Date of Award


Document Type

Open Access Dissertation

Degree Name

Doctor of Philosophy in Rhetoric, Theory and Culture (PhD)

Administrative Home Department

Department of Humanities

Advisor 1

Patricia Sotirin

Committee Member 1

Beatrice Smith

Committee Member 2

Ramon Fonkoue

Committee Member 3

Kari Henquinet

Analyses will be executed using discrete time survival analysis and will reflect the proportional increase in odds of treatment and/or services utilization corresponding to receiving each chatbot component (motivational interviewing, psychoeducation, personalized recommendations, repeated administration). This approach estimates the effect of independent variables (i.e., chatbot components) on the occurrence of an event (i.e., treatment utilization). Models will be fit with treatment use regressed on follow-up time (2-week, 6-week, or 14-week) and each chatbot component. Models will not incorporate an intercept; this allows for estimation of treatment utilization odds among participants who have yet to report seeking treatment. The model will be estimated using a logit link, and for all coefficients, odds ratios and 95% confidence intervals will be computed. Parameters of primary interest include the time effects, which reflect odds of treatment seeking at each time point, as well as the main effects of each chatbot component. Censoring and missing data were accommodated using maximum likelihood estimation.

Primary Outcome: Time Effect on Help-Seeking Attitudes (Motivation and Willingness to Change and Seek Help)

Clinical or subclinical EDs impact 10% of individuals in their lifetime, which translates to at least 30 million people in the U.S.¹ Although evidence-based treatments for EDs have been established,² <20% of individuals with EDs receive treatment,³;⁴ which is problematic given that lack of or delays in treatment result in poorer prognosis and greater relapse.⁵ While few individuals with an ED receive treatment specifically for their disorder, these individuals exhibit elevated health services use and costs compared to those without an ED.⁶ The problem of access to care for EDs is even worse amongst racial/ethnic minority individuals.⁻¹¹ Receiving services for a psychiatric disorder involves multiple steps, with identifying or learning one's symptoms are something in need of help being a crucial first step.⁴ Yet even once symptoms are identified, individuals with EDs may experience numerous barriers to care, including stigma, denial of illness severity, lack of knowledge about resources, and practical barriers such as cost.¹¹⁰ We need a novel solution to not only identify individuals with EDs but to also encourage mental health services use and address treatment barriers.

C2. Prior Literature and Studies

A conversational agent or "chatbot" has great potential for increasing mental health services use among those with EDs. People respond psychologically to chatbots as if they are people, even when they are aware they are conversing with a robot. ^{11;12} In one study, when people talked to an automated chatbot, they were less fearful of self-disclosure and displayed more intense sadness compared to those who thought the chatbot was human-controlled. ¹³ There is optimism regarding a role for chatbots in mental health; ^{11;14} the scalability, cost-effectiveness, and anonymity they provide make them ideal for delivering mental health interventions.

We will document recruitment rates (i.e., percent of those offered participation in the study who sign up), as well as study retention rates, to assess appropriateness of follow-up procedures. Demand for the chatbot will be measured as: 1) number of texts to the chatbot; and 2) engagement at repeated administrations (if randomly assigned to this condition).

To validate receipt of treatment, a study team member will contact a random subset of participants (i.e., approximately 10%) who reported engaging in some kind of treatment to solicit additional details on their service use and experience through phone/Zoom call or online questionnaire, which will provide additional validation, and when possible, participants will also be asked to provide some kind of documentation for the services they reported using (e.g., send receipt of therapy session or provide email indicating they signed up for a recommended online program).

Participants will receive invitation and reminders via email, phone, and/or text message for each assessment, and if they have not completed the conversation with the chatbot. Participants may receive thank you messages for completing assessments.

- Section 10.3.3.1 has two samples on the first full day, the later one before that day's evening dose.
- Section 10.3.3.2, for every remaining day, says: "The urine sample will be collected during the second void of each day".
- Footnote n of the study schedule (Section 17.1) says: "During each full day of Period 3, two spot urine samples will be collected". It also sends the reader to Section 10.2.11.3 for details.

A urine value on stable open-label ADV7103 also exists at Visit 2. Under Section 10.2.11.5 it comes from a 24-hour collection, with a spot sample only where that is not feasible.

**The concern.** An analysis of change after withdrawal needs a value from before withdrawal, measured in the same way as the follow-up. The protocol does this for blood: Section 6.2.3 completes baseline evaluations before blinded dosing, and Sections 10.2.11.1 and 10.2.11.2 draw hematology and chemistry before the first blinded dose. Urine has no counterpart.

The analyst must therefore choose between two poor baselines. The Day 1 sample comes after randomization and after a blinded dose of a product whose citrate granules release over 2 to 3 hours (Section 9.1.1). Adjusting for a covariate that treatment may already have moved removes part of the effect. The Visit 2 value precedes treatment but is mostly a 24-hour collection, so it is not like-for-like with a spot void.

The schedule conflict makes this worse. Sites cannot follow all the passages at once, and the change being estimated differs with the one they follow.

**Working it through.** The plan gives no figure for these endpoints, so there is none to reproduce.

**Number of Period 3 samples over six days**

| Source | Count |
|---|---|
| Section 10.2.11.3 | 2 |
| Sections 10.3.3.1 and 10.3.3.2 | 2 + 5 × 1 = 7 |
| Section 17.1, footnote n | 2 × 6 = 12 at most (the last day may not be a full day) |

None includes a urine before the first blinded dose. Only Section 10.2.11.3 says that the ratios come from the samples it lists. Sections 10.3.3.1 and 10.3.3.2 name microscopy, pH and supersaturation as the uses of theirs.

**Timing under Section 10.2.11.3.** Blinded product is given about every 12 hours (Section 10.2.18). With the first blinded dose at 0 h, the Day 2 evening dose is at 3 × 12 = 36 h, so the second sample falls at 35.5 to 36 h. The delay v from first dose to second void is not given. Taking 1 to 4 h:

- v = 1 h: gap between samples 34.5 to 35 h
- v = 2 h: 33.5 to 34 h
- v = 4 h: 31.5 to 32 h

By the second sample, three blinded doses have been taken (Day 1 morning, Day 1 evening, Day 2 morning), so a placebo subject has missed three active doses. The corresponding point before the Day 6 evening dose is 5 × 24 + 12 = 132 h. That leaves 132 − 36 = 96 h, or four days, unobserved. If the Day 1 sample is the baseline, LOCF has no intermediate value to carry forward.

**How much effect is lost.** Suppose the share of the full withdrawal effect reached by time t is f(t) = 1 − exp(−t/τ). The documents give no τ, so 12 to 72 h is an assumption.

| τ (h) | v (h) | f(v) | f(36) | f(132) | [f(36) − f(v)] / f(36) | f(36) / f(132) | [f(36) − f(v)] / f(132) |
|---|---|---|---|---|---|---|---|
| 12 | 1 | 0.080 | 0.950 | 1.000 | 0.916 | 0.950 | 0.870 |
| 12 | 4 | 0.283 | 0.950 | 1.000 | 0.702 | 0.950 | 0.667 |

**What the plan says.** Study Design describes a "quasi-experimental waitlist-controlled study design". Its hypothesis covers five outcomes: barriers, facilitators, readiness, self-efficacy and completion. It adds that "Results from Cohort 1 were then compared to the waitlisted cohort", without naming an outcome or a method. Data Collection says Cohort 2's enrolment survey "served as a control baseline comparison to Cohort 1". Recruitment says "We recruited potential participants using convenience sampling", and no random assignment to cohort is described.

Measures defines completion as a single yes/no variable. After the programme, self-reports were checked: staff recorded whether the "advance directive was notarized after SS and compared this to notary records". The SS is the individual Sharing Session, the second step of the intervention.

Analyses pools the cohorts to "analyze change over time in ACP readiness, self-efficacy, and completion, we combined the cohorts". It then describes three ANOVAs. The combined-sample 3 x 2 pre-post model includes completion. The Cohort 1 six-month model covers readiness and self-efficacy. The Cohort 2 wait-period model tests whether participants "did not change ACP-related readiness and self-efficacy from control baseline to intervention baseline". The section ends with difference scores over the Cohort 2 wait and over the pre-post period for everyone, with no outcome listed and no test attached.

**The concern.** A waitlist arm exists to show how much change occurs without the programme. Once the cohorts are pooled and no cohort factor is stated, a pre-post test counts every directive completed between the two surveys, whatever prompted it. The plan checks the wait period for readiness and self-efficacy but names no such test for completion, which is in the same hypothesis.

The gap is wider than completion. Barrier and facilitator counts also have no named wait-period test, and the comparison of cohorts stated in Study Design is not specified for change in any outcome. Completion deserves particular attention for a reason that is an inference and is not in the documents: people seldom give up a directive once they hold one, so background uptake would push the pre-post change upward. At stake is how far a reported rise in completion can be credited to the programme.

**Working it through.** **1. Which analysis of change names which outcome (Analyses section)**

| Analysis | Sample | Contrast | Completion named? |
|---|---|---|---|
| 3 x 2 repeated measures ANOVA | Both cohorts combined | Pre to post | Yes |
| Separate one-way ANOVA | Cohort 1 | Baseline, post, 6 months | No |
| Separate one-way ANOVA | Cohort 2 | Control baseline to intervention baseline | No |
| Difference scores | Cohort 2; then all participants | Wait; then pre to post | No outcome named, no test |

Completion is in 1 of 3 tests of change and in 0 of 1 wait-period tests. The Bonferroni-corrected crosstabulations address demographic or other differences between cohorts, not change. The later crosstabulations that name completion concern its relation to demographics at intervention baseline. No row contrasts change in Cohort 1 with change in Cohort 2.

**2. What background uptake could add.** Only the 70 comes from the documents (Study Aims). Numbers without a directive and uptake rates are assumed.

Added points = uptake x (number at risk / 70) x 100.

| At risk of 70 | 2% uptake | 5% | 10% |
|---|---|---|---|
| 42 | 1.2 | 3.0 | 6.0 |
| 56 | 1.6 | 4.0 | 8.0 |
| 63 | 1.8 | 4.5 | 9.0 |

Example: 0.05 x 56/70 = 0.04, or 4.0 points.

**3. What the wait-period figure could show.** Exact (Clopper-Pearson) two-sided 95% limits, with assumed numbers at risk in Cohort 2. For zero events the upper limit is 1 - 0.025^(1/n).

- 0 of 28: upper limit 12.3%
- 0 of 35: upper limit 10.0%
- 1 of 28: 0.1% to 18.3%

This dissertation amends the Crisis Renewal Model of corporate rhetoric based on analyses of two multinational organizational crises in Nigeria and Cameroon. The Renewal model revises the dominant apologia model of corporate crisis rhetoric to focus on strengthening relationships with stakeholders following a crisis rather than solely on repairing or restoring reputation. Yet while the renewal model redresses the classic Aristotelian premises of apologia, the Nigerian and Cameroonian situations call for a significant reframing of rhetorical strategies in response to the colonialist legacies, cultural traditions, political volatilities, and socioeconomic particularities of these contexts. The research questions driving the dissertation are: What are the limitations of the Crisis Renewal model for multinationals operating in West African countries? How can this model be amended based on African communication principles? Data about the cases came from newspapers, company documents, and local and international NGO reports, and radio texts generated from LexisNexis. The data for Shell in Nigeria spans 1993-2016 while the data for Herakles Farms in Cameroon spans 2009-2016. The analyses found that both apologia and renewal were evident in corporate rhetoric produced by Shell and Herakles Farms; nonetheless, their respective crises damaged corporate reputation and stakeholder relationships. Drawing from lessons learned in these cases in West Africa, I turn to African communication concepts of communality and hybridity to rethink the Western premises of the Crisis Renewal model, particularly dimensions of ethical leadership, prospective vision, and organizational learning and build on Spivak’s arguments in “Can the Subaltern Speak?” and Kraidy’s notion of hybridity. I propose a concept I call responsive hybridity to modify the Crisis Renewal model. Responsive hybridity reframes renewal as a creative self-reflexive process producing hybrid forms, relationships, and practices.